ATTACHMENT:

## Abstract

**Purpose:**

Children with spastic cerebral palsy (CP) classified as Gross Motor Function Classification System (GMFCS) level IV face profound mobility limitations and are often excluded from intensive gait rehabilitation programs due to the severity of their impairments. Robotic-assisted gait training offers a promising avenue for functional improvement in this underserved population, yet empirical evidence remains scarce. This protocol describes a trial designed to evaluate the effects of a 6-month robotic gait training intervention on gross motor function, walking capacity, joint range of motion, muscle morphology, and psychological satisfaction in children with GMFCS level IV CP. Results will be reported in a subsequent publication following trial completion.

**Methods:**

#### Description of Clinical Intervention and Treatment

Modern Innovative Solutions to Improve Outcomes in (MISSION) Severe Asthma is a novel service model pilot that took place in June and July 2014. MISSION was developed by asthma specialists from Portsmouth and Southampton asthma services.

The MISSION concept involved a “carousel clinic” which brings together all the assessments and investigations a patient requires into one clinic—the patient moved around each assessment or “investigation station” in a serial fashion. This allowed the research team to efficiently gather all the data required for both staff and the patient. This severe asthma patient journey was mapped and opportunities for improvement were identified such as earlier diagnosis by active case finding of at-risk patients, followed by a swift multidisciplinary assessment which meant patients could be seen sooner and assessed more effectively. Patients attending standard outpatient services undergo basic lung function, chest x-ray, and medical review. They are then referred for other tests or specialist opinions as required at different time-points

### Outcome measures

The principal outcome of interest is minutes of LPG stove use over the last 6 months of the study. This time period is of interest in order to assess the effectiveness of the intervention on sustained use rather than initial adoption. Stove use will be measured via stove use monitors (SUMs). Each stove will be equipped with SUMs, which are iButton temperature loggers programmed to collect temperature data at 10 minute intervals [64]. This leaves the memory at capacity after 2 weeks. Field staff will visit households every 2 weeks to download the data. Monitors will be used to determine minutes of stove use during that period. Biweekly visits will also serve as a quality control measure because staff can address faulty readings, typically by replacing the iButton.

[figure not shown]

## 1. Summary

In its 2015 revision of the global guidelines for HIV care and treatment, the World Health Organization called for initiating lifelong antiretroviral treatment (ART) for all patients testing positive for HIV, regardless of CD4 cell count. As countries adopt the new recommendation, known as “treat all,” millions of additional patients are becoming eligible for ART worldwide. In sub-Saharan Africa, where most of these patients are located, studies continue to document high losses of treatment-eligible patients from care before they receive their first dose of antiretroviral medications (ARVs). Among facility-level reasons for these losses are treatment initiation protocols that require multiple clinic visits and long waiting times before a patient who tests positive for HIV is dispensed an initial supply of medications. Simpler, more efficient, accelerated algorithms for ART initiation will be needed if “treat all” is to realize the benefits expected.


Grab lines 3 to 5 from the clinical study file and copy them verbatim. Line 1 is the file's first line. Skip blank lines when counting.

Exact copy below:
Children with spastic cerebral palsy (CP) classified as Gross Motor Function Classification System (GMFCS) level IV face profound mobility limitations and are often excluded from intensive gait rehabilitation programs due to the severity of their impairments. Robotic-assisted gait training offers a promising avenue for functional improvement in this underserved population, yet empirical evidence remains scarce. This protocol describes a trial designed to evaluate the effects of a 6-month robotic gait training intervention on gross motor function, walking capacity, joint range of motion, muscle morphology, and psychological satisfaction in children with GMFCS level IV CP. Results will be reported in a subsequent publication following trial completion.

**Methods:**

#### Description of Clinical Intervention and Treatment